K3D210- How current theories of play can inform practice
There are many theories into how children develop and how they learn. These are extremely important as they can be applied to modern strategies used for child behaviours. Presently, learning theories are placed into 3 categories: Behaviourist approaches – children learn as a result of what they see and what happens to them. Constructivist approaches – children learn actively rather than passively. Information processing- children learn cognitively.
There have been many theorists who have opposing views on how and why children behave and how they learn. I will discuss 4 theorists, their theories and how they have influenced and shaped work with children. JEAN PIAGET was born in Switzerland. He was a zoologist before developing an interest in philosophy, in particular the branch of philosophy concerned with knowledge – ‘epistemology’. He studied clinical psychology at a Paris university and pursued his interest in philosophy further. While in Paris, Piaget worked on the standardization of intelligence tests. His role was to record the correct responses of children but during this time he became much more interested in the mistakes that children made. Piaget came to believe that by studying children’s errors it could provide an insight into their cognitive processes. Piaget conducted many studies over many years and believed the best way to study children was in their natural environments. Piaget even studied his own children to make detailed observations and gradually developed a theory that was to become very influential. His theory of learning is often referred to as a ‘Constructivist approach’. This is due to his belief that children constructed or built up their thoughts according to their experiences of the world around them. Piaget felt that learning was an ongoing process and children would adapt their original ideas if a new piece of information seemed to contradict their conclusions. For example, a group of toddlers may come to believe that milk is served from a green beaker, this is due to the fact that it has always been served this way. If one day they are served water instead of milk from the green beaker then the toddlers will have to reconsider their original conclusions regarding the green beaker. Piaget used specific vocabulary to describe the process of children learning in this way: ASSIMILATION. The child constructs a theory (schema).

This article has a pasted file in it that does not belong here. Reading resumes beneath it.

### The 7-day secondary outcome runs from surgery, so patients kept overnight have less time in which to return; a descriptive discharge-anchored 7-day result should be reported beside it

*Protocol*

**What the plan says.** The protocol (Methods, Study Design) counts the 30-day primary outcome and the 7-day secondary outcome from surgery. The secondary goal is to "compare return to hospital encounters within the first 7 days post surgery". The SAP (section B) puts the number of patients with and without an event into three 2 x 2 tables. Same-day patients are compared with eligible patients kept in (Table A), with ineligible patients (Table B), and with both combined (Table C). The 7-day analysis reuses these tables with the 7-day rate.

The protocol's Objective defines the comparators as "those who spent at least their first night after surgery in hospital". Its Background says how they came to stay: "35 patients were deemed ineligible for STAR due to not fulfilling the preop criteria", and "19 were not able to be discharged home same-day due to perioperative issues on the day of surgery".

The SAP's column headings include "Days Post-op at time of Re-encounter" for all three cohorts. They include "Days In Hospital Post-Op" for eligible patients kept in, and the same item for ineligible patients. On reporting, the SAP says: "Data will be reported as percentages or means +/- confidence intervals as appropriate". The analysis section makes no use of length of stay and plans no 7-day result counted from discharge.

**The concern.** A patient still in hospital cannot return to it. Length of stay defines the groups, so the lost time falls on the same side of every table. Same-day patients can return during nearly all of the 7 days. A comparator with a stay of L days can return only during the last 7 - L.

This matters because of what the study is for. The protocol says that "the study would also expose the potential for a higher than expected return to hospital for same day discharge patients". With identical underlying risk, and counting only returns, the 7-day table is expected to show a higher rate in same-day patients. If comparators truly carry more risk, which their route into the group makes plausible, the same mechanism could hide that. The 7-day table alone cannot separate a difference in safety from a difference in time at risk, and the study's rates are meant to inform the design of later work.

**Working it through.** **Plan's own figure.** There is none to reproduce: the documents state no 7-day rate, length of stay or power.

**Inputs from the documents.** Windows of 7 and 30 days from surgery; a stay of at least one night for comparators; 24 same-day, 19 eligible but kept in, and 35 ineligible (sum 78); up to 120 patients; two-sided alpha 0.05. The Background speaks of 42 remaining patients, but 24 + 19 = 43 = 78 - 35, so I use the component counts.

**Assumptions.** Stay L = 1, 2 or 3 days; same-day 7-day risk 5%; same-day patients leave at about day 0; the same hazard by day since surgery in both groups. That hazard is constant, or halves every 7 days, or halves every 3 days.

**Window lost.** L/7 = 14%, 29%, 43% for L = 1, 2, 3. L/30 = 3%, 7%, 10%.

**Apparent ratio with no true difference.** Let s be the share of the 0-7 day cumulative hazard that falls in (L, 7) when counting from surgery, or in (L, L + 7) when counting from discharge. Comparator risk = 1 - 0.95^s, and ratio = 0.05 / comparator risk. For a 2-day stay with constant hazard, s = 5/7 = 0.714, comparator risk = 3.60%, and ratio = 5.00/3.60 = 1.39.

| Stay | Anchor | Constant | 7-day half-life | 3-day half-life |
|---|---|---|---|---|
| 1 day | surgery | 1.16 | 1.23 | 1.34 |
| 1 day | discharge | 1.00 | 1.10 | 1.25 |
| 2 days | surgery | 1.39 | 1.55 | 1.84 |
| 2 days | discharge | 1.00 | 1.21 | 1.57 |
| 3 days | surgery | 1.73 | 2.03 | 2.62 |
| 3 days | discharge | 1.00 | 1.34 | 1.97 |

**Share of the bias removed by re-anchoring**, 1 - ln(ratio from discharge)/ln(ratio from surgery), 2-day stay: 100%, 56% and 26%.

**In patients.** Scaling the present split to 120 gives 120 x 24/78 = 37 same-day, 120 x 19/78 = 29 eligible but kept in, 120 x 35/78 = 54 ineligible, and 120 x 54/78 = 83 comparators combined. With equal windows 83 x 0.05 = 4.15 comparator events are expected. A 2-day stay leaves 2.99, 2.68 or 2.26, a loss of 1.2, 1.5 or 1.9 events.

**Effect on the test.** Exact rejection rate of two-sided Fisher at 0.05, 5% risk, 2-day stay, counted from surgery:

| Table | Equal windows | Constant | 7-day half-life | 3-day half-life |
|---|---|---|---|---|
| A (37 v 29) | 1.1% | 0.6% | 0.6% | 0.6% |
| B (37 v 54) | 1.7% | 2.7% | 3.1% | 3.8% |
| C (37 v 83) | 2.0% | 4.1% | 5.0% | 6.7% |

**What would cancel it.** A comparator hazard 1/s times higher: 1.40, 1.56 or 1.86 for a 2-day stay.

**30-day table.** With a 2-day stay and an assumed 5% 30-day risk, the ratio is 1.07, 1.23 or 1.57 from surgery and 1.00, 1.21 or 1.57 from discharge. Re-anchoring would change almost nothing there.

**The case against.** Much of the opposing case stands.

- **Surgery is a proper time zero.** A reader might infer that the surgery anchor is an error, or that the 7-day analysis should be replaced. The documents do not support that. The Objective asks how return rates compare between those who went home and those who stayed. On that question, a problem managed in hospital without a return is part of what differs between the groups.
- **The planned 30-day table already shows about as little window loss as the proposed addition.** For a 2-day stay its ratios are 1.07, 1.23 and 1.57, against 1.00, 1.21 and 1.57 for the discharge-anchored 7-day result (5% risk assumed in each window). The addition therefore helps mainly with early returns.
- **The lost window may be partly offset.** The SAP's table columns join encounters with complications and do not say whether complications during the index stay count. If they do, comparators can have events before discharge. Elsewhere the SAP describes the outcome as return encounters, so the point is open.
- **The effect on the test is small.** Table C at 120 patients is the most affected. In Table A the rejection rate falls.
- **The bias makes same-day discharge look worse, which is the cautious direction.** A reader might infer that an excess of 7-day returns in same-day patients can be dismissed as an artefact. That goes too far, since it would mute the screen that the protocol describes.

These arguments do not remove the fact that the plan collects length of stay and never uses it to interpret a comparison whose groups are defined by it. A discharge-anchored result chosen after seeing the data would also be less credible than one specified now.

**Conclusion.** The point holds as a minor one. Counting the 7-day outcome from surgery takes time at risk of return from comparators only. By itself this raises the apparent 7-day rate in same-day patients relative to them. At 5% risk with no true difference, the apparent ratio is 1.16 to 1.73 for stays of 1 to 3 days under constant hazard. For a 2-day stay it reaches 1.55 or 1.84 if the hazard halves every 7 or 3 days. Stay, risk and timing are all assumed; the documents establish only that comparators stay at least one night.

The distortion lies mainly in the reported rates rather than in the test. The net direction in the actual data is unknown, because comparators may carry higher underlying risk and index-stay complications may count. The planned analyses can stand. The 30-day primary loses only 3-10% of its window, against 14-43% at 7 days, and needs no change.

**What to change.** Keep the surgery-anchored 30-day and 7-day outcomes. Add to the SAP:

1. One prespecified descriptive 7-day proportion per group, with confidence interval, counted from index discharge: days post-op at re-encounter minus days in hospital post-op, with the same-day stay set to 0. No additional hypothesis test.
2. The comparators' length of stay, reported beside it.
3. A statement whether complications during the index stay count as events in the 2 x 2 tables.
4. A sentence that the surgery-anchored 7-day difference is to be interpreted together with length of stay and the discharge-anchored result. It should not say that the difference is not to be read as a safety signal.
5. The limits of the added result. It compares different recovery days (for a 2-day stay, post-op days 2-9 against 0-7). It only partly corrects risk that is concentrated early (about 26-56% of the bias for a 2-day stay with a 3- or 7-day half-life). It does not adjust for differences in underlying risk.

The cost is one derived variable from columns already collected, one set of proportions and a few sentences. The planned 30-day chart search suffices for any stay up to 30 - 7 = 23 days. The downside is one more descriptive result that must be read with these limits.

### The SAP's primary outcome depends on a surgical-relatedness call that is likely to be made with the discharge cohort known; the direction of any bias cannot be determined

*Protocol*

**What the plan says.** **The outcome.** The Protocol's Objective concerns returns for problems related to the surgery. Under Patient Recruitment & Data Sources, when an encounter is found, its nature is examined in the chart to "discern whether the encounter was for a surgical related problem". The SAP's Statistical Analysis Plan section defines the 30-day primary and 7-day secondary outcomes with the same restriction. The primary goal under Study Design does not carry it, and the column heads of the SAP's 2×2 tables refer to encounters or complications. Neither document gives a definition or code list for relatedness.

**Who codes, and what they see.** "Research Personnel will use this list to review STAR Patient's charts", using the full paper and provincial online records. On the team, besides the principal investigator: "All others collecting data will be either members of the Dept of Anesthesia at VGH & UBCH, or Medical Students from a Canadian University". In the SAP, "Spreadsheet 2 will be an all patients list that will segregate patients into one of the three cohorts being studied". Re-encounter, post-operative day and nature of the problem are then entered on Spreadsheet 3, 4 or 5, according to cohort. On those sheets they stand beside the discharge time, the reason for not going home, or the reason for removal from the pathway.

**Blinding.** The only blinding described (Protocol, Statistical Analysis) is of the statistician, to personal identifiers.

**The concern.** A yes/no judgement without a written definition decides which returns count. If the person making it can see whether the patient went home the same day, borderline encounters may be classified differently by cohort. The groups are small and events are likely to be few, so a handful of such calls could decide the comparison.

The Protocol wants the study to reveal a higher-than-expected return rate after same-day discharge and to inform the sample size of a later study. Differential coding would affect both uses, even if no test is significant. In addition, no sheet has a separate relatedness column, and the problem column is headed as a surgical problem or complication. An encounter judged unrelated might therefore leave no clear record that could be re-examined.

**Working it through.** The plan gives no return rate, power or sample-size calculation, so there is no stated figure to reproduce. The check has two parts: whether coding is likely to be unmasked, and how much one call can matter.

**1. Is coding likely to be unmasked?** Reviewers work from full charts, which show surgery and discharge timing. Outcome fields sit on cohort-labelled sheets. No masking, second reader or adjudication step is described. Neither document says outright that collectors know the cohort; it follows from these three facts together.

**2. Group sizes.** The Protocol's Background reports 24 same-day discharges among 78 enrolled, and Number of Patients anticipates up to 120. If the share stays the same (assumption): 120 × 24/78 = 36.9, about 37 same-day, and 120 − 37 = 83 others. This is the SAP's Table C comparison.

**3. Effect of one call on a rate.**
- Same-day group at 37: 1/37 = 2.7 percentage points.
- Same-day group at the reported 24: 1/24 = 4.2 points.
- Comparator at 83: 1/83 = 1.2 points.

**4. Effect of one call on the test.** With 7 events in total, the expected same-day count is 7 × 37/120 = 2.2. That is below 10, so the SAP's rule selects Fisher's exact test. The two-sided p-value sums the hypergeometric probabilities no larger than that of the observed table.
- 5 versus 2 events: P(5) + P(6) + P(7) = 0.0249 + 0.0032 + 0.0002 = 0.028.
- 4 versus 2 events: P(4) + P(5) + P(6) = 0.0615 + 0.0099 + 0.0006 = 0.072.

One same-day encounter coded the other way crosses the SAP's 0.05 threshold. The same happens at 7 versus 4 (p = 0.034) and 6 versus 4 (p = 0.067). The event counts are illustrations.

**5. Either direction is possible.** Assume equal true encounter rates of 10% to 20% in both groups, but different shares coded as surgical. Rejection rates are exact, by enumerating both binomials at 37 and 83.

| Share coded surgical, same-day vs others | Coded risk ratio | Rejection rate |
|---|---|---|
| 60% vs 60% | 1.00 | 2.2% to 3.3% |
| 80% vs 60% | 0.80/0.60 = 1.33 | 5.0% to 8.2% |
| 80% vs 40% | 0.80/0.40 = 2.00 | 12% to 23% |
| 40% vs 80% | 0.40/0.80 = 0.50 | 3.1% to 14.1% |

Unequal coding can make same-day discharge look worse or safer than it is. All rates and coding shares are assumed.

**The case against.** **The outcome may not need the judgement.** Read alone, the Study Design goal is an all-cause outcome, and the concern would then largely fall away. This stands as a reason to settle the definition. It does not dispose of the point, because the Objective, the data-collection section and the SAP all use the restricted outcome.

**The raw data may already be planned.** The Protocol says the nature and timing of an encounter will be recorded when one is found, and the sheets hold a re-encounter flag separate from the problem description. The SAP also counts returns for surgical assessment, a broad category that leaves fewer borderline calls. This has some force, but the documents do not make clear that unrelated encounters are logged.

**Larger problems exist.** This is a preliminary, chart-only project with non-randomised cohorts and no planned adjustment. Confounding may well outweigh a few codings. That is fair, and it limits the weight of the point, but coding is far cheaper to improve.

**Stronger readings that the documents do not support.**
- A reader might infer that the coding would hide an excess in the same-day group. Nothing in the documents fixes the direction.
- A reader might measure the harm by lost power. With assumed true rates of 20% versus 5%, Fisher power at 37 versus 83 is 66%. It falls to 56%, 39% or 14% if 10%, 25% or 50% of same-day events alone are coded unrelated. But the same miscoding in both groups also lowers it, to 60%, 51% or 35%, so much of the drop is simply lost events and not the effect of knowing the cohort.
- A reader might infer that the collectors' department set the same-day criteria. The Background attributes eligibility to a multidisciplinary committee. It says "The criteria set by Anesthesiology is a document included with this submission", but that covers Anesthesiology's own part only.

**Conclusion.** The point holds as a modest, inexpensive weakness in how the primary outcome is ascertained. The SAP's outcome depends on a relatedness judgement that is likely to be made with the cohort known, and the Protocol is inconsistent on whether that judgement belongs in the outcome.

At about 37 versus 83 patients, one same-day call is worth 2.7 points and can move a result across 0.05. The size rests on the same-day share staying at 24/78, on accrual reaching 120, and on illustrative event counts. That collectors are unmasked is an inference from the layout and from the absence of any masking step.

EQUILIBRIUM. The child’s experiences to date seem to fit the schema (everything balances). DISEQUILIBRIUM. An experience occurs that casts doubt on the effectiveness of the schema (things don’t add up any more). ACCOMMODATION. The child changes the original schema to fit the new piece of experience or information. After many years of study Piaget believed that children develop schemas based on their direct experiences. This helps us to understand why children’s thinking can be different to our own. As children’s experiences broaden so does the development of their thinking. Piaget grouped the stages of children’s intellectual development into 4 stages. STAGE- Sensori-motor APPROXIMATE AGE- 0-2 years CHARACTERISTICS- The infant knows about the world through actions and sensory information. The child begins to use symbols, such as language and develops the capacity to form internal mental representations.
STAGE- Pre-operational APPROXIMATE AGE- 2-7 years CHARACTERISTICS- Through the use of language and problem solving children begin to understand about the classification of objects. Thinking is characterised by egocentrism. Children focus on only one aspect of a task and lack the ability to compensate and lack reversibility. By the end of this stage children can take another’s perspective. Children also understand the conservation of number.
STAGE- Concrete operational APPROXIMATE AGE- 7-11 years CHARACTERISTICS-...
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